Wednesday, January 31, 2007

The Shins-Wincing The Night Away

I’m one of those guys who agreed with the idea that the “Shins will change your life.” The band seemed to be at the right place in my life at that moment, and because of this, an immediate affection was developed.
While I failed to see what the hullabaloo was for Oh, Inverted World was, I could appreciate it as one of those retro-minded artifacts of 60’s pop that a lot of bands seemed to be shelling around the turn of the century, immediately after they discovered Pet Sounds for the first time.
It was one of those albums lost in my year-long haze of the real McCoys, the Nuggets box set, which seemed more real, believable, and a ton more rockin.’
Nothing, however, prepared me for Chutes Too Narrow, an album that resonated so true, it was like leader James Mercer was a fly on the wall in my life at the time. The difference was, of course, he could more eloquently translate my personal drama in under three minutes than I could in a forty-five minute counseling sessions. To that point, I think I may have mentioned Chutes Too Narrow to my counselor before giving up after he declared that he wanted a Creedence Clearwater Revival album for Christmas.
With lyrics like “just put the ring on the rails for the wheels to nullify” a virtual metaphor for my own failing marriage, The Shins became my band after they already were claimed by others. The thing of it is, they wrote such uniformly great, smart songs on Chutes that I didn’t mind how many people picked up on ‘em; I actually want them to be huge stars in some respects, because talent like this deserves to be heard.
The fear, and it’s one that I’ve had before with other bands, was that they’d follow up such a wonderful album with either one that totally sucked or didn’t manage to measure up to the great surprise that Chutes was.
The first sign of trouble: they took there own sweet time making Wincing The Night Away. For a band that only released a pair of albums, each one clocking in a hair over a half hour, this seemed like trouble in the works. In those three years, I got a chance to revisit Inverted World just to get a fix and, in the process, heard the things that I’d been missing originally and understood what prompted all the praise it received.
It also allowed me to prepare my ears for Wincing, simply because I noticed the progression between those two albums and understood that by moving forward, they were forcing me to move along with them.
The teaser came in November with “Phantom Limb,” the lead-off single which is (smartly) more of the same that we’ve come to expect. Seriously, when I first heard it, I could have sworn that there was something wrong with my download; somebody must have mislabeled this file because I was positive that I’d heard it before.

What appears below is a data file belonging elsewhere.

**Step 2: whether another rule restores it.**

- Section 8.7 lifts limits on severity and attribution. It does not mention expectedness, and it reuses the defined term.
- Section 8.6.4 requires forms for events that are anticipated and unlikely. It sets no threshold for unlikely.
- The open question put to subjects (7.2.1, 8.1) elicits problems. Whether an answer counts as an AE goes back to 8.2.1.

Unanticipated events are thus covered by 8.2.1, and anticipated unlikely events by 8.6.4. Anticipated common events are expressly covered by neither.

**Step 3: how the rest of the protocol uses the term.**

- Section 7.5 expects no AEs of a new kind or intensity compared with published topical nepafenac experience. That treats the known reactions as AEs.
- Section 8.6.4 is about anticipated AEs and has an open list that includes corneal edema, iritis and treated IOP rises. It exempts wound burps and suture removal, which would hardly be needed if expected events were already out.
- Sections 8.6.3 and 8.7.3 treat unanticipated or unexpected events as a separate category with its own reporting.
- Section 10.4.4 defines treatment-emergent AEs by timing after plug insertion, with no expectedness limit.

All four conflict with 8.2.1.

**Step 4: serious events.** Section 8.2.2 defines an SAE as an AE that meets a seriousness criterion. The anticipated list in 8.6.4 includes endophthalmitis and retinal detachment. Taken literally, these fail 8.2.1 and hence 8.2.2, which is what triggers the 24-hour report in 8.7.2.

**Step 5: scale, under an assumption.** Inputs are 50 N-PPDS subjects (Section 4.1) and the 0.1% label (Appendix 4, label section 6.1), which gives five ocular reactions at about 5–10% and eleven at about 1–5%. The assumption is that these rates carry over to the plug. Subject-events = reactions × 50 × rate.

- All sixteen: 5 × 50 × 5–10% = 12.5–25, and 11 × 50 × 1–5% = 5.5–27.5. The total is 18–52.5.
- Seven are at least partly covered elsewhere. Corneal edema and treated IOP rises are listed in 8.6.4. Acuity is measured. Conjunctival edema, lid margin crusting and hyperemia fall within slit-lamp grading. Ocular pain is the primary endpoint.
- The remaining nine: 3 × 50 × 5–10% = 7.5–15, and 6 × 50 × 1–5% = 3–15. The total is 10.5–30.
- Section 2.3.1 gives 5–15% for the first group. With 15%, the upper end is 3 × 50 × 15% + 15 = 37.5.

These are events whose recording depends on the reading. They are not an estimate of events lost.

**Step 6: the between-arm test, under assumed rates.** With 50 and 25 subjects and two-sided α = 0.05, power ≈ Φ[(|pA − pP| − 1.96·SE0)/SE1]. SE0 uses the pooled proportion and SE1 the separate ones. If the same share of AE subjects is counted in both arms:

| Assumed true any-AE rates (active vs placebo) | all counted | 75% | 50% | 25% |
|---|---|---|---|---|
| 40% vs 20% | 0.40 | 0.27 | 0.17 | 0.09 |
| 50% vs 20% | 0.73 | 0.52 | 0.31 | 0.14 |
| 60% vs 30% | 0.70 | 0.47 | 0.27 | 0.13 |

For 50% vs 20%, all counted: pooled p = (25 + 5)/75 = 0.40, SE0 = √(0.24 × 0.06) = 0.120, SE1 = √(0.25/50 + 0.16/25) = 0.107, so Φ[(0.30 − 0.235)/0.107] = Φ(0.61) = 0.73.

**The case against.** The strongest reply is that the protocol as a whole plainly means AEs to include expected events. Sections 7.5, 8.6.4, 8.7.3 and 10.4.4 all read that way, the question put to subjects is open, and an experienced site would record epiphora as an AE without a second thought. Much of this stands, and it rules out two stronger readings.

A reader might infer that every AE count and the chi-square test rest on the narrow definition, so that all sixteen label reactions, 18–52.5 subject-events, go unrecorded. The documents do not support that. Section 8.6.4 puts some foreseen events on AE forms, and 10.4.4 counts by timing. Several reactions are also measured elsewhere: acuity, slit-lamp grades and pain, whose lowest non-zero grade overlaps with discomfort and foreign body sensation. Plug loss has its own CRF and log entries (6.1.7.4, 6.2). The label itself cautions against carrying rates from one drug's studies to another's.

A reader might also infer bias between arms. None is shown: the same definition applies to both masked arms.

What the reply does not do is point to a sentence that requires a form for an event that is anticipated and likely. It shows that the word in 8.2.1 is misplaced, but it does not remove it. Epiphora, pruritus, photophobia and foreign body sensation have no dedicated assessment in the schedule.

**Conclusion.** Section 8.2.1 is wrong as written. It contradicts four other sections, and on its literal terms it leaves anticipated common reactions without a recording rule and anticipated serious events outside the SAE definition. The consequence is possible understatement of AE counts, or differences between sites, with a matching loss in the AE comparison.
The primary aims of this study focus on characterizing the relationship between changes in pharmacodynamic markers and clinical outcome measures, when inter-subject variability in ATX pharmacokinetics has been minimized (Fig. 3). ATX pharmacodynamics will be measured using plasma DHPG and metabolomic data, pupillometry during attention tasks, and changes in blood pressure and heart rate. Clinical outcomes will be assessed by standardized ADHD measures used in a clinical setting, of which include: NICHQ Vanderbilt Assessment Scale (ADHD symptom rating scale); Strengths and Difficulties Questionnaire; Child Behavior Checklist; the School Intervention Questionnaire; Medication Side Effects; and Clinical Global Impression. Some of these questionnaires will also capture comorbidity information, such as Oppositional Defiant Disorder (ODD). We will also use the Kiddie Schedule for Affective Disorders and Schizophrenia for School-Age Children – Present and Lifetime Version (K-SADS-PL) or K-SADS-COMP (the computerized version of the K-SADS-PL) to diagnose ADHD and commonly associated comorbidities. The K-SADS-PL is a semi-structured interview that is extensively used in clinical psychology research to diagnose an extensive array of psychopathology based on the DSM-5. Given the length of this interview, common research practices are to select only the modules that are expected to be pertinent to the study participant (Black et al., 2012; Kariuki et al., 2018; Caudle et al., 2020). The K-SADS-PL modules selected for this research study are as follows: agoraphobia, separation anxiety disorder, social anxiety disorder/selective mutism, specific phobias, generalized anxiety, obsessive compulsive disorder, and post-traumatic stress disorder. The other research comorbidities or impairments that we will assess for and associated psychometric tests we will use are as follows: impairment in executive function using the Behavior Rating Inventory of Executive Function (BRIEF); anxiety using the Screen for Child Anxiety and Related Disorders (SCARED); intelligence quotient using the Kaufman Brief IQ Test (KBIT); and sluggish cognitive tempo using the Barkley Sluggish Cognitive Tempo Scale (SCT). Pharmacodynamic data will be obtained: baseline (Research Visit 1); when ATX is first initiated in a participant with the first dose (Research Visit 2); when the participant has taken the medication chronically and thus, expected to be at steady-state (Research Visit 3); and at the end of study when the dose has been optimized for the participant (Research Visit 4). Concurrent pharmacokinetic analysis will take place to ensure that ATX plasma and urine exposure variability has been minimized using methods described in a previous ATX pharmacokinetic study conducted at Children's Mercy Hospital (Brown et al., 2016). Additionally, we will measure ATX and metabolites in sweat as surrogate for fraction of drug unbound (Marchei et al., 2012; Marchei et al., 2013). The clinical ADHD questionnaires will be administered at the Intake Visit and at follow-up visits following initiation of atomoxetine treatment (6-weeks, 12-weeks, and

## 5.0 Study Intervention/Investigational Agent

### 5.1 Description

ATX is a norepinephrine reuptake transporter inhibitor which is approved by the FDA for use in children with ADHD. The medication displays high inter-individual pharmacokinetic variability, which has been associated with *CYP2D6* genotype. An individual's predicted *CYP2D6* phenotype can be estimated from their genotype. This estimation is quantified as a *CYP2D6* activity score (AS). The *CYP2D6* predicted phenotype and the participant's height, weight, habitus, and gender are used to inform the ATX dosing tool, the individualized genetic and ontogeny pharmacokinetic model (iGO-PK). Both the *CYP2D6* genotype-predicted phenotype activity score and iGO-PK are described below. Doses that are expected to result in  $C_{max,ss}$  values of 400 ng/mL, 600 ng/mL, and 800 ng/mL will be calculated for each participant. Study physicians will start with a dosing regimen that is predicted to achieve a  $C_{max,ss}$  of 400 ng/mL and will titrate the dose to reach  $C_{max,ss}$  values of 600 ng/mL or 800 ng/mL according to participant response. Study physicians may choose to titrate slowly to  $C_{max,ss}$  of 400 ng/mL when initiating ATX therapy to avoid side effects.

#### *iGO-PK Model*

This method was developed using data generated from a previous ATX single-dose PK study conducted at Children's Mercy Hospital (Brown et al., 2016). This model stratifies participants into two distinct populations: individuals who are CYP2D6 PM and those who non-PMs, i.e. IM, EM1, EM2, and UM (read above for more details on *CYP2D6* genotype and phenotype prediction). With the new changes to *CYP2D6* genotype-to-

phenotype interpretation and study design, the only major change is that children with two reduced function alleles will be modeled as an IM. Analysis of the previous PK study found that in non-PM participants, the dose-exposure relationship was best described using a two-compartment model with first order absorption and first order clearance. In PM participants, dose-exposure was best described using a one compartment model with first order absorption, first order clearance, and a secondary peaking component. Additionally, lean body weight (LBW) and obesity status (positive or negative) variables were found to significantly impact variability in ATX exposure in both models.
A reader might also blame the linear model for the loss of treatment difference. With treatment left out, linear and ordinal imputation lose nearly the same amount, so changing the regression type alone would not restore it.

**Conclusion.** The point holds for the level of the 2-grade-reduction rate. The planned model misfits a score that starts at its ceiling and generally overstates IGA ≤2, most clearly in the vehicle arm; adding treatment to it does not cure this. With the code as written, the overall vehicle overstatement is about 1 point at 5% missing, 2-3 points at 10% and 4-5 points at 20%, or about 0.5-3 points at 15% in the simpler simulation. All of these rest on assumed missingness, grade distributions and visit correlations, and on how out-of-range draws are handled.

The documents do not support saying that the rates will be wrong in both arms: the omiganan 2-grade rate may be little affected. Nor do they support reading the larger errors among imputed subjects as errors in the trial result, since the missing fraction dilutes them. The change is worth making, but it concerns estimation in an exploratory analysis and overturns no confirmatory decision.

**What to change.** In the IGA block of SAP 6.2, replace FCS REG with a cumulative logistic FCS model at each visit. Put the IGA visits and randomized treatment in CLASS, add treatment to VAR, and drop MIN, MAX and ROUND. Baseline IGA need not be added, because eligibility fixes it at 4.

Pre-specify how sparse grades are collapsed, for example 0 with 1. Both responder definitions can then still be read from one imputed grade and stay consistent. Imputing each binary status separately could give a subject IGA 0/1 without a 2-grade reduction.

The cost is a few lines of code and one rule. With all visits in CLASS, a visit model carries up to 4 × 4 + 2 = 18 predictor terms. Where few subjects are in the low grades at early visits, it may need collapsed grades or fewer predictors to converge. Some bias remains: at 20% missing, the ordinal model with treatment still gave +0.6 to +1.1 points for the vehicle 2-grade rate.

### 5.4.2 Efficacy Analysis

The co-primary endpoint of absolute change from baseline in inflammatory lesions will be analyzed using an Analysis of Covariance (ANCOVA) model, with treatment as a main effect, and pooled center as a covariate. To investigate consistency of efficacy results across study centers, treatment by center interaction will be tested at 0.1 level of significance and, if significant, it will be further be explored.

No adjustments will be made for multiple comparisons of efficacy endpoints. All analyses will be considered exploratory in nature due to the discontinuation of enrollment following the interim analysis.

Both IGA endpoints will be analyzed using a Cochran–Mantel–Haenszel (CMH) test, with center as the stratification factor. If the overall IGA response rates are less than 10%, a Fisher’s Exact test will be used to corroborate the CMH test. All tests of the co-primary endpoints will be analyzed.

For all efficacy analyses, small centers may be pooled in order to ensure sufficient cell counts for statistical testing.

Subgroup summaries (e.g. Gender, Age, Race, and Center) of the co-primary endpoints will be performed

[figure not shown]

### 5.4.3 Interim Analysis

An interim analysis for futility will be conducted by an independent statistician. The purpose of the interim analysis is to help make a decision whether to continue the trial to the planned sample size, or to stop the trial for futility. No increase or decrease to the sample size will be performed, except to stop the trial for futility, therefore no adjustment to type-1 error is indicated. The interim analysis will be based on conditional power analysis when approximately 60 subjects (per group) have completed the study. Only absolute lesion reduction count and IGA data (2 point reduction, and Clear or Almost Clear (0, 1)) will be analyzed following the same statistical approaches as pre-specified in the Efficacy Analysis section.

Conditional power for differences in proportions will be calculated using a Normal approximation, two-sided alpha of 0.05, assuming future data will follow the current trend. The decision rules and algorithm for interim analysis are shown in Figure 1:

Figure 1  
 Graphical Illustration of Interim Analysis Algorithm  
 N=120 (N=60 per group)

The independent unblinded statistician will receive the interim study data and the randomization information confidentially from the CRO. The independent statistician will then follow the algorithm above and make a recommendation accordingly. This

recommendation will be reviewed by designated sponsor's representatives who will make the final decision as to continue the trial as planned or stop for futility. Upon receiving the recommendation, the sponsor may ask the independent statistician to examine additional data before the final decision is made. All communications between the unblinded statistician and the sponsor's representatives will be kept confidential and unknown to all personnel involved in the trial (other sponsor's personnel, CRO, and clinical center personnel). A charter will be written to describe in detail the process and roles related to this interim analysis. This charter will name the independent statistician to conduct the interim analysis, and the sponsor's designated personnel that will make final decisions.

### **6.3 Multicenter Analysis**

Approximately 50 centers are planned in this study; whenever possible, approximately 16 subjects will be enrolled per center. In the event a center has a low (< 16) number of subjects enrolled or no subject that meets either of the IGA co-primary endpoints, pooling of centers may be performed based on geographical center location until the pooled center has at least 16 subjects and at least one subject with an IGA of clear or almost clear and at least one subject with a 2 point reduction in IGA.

I fought the urge to download the leaked full-length because “Phantom Limb” scared me from it. I mean, what if the rest of the album was full of “Phantom Limb(s).” What a disappointment that would be!
The good news is that The Shins have used the past three years wisely; Wincing The Night Away is a clear progression from Chutes while managing to continue the formula that made it so great. Mercer is proving to be one of the greatest American songwriters of his generation and the rest of the band seem intent on providing him with arrangements that complement his talent while, at the same time, seem to challenge their own abilities.
You’ll immediately notice that the production quality itself has expanded vastly over the first two albums. This may be an issue for some who enjoyed The Shins’ exploration of 60’s jangle, but in the context of the band’s own musical development, why not allow the listener to hear how good they’ve gotten at mastering their instruments. And in Wincing, there’s a lot of instruments being used.
“Australia” sounds like the best Smiths song Morrissey/Marr never wrote, featuring the best “give me your hand and let’s jump out the window” ranking up there with “I dreaded sunny days, so I’ll meet you at the cemetery gates” in terms of complete contradiction of words and melody.
The album’s greatest departures from Shins-past also happen to be the album’s highlights: “Sealegs” and “Red Rabbits.”
“Sealegs” starts with a little bit of Love & Rockets-styled “No New Tale To Tell” acoustic guitar before the strings swell in. Underneath this is the funkiest bass line the Shins have ever committed to wax with the occasional flourish of 80’s synth to make things interesting.
“Red Rabbits” allows the band to continue with its recent discovery of keyboards, much in the same way other guitar-based bands have done. But just before you start to worry that they're heading down that road to pretention, the acoustic guitar returns while Mercer declares “we’ve pissed on far too many sprites.” Suddenly, everything is back to normal in the world of The Shins again.
The reaction from fans (and some critics) who have had leaked copies of Wincing to consider for a few months now is mixed. Ultimately, the discontent points to the fact that even with three years under their belts, The Shins have made a record that still managed to be ahead of the curve and too much of a progression for some of their base to contend with. The reality is that, like my own life since Chutes, the band have moved forward and found them in a better place. So maybe the expectation should be to consider them as a band that won’t change your life, but they might be a perfect soundtrack for the changes that your life is bound to take.

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